“Out of sight, out of mind” suggests that we’re going through life like infants, with no sense of object permanence, which of course is absurd. I, for one, am never able to fully put things out of mind. Whether it’s craving a piece of chocolate cake regardless if there’s cake nearby or thinking about my family as they are spread across the globe, things that are meaningful to me are never far from my thoughts. To be conscious of multiple things at once can be helpful. It means we can concern ourselves with a refugee crisis even if we go about our daily lives without seeing any refugees. We can care about providing food and water and humanity even if the recipients aren’t in our own backyard.
However, just because we can comprehend something’s existence without seeing it doesn’t mean we can focus on ten things at once. With big, global issues vying for a place in our thoughts, occasionally we’re blind to the issues that are right in front of us. This is completely natural; it’s simply a fact of life that we can only think about so many things at once. The question is, how do we deal with that?
This week, Parshat Re’eh gives us some guidelines for this very problem. In our parshah we learn about the blessings and curses that will come with observance (or lack thereof) of the mitzvot we’re given. We receive some final warnings about following the laws against idolatry, laws for keeping kosher, and the importance of treating each other as equals. Finally, we receive some more information on our three pilgrimage festivals.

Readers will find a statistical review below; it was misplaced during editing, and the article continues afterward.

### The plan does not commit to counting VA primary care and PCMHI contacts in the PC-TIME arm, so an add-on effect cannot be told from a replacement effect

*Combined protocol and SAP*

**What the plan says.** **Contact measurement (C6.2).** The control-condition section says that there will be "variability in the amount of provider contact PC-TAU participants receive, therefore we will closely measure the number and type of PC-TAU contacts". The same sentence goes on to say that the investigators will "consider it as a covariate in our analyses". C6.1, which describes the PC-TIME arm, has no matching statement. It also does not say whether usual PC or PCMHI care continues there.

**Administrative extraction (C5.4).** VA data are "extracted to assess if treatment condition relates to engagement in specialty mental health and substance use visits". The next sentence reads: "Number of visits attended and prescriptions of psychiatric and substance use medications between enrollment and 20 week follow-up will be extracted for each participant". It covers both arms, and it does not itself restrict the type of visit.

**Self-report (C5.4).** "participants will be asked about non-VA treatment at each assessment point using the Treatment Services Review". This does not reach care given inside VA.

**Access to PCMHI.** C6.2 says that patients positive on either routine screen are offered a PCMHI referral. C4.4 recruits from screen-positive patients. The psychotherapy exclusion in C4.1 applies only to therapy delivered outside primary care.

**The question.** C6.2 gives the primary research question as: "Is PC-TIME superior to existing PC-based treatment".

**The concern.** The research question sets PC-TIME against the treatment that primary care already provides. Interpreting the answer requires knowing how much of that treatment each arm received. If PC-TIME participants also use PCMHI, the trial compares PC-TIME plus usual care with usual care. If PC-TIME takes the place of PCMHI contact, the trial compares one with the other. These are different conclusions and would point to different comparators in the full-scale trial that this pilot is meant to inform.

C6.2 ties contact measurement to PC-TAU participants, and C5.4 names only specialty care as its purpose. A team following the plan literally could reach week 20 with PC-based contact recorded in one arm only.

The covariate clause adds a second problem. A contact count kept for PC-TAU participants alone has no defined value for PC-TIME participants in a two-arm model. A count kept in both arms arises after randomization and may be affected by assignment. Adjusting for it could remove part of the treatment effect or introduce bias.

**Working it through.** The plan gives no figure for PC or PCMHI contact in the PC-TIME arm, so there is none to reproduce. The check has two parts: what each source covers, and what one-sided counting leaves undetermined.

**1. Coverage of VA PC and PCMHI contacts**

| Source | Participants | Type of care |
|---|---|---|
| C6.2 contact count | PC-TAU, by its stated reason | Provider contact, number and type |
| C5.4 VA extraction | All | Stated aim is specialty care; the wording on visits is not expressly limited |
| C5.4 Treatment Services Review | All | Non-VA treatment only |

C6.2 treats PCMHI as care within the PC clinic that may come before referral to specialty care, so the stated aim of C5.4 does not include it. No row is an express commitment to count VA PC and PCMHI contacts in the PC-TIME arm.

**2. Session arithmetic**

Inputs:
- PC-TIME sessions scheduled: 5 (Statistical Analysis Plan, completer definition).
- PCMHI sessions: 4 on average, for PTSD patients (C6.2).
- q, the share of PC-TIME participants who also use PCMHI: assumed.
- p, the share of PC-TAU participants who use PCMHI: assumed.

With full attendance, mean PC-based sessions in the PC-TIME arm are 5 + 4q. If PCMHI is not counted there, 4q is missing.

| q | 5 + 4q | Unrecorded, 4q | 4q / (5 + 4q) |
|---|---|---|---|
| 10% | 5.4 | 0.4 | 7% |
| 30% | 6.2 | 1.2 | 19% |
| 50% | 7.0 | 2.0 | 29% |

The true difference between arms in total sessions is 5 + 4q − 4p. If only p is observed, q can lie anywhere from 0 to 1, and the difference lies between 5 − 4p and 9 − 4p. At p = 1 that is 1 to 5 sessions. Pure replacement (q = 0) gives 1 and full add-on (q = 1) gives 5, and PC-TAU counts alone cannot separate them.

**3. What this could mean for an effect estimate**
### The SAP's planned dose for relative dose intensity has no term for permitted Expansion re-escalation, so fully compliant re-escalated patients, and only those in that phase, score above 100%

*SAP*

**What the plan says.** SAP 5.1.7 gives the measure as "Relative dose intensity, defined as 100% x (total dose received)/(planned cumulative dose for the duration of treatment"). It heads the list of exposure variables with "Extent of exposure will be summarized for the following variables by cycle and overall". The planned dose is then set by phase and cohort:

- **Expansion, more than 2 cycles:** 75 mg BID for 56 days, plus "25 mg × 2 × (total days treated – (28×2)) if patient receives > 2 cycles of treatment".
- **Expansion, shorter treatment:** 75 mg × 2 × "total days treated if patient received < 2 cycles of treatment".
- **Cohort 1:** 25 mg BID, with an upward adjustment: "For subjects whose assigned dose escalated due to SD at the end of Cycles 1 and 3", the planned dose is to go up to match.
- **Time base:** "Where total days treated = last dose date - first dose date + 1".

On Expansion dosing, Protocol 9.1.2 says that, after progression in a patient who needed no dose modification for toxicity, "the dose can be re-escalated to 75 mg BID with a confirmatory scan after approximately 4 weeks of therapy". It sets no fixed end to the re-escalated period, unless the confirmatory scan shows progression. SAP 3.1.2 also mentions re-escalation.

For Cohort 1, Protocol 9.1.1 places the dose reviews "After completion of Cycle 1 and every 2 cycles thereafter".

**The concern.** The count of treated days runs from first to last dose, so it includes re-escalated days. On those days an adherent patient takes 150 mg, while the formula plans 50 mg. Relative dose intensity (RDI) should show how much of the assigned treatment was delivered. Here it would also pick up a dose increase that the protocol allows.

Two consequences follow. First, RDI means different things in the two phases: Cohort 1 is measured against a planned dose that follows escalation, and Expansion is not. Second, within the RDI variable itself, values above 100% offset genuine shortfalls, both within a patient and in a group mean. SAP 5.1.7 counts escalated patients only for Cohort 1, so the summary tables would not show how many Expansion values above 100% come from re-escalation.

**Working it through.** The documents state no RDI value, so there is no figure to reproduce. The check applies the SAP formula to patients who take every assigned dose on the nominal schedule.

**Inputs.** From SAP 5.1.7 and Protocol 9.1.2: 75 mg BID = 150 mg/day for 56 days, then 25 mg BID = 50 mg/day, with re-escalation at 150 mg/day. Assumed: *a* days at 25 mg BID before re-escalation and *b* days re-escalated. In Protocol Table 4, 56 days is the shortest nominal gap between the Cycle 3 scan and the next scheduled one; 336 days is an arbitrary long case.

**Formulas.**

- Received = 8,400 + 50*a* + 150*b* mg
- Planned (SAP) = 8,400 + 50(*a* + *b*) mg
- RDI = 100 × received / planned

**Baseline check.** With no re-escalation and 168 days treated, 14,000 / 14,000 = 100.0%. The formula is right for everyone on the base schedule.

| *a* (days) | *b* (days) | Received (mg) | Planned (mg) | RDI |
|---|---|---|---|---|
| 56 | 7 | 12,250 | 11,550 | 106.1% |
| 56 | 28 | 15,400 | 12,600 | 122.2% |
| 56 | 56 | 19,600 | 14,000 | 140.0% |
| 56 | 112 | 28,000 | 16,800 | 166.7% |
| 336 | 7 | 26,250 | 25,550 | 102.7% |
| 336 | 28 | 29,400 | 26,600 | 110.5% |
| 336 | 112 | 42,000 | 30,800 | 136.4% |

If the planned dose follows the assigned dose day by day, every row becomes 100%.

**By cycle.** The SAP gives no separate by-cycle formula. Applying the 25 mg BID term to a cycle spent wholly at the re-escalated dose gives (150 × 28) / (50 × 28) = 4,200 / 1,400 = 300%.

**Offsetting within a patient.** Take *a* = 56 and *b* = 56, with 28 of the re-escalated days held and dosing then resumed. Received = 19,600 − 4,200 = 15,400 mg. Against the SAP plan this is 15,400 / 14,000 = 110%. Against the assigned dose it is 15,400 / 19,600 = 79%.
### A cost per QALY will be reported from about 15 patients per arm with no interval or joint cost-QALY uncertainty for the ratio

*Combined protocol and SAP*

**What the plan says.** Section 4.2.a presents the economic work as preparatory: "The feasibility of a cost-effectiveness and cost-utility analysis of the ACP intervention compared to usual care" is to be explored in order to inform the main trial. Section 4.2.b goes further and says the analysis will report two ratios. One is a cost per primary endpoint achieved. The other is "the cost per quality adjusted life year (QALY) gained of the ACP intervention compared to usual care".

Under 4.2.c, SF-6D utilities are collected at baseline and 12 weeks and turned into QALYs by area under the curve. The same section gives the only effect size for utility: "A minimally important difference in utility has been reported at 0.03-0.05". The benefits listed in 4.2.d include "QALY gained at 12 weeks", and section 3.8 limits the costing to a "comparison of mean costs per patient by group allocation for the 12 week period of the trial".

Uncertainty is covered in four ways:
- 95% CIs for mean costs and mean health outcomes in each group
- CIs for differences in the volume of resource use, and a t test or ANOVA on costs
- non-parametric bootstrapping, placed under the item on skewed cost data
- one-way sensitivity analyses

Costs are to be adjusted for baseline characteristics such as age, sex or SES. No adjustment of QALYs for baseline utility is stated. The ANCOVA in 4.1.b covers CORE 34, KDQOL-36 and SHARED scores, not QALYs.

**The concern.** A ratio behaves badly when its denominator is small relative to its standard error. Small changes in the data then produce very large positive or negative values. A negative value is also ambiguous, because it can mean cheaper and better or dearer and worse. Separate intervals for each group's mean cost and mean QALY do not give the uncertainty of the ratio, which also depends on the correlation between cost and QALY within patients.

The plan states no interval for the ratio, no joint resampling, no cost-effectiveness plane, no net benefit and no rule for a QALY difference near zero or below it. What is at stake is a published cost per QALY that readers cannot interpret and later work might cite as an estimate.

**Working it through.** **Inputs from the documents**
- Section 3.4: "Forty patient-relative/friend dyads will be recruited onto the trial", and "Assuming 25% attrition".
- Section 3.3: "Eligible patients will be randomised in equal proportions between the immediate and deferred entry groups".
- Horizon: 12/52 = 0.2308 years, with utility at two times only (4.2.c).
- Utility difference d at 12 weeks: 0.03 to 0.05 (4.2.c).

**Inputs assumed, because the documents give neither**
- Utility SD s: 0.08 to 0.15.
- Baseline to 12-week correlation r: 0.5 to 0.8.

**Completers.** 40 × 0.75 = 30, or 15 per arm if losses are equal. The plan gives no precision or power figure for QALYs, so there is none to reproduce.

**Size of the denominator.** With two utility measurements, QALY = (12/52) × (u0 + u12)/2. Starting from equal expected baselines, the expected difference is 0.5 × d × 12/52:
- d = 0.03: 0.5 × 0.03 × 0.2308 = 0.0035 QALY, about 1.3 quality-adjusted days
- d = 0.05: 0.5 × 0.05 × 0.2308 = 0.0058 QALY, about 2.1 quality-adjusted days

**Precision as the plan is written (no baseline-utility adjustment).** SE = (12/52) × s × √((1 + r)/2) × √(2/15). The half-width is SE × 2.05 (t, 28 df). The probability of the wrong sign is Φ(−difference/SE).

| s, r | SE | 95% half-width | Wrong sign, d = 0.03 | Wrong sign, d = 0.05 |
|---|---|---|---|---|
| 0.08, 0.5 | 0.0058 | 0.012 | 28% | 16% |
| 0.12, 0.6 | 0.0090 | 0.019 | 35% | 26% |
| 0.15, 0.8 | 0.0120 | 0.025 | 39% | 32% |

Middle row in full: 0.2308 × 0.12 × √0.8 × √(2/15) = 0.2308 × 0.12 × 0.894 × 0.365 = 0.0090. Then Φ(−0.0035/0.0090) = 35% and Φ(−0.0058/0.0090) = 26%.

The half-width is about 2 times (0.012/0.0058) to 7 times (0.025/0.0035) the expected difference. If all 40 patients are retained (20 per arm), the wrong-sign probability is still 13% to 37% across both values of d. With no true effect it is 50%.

In chapter 12, verse 19 we read, “Be sure not to neglect the Levite.” As you may know, the Torah never shares words without some purpose. The Levites were a tribe who had great responsibility in caring for the nation, and at the same time, they were not “among the people” in the general sense. German Orthodox rabbi from the 19th century Samson Raphael Hirsch teaches, “Among a population engaged in farming and raising cattle, such ‘unproductive’ members of society could easily come to be neglected and resented. The people might fail to recognize the vital role of the Levites in their spiritual and moral welfare.”
In other words, the Levites aren’t “productive” members of society when it comes to working the land or feeding the cattle; their productivity is less defined and more difficult to see on the surface. Their role is the moral compass of the people, a job that might be easily overlooked by the general population. Parshat Re’eh and Rabbi Hirsch remind us that just because something isn’t right in front of our eyes doesn’t mean it’s without concern or fails to contribute to society. For a community to succeed, we have to not only fulfill our own responsibilities, but put trust in others to do the same.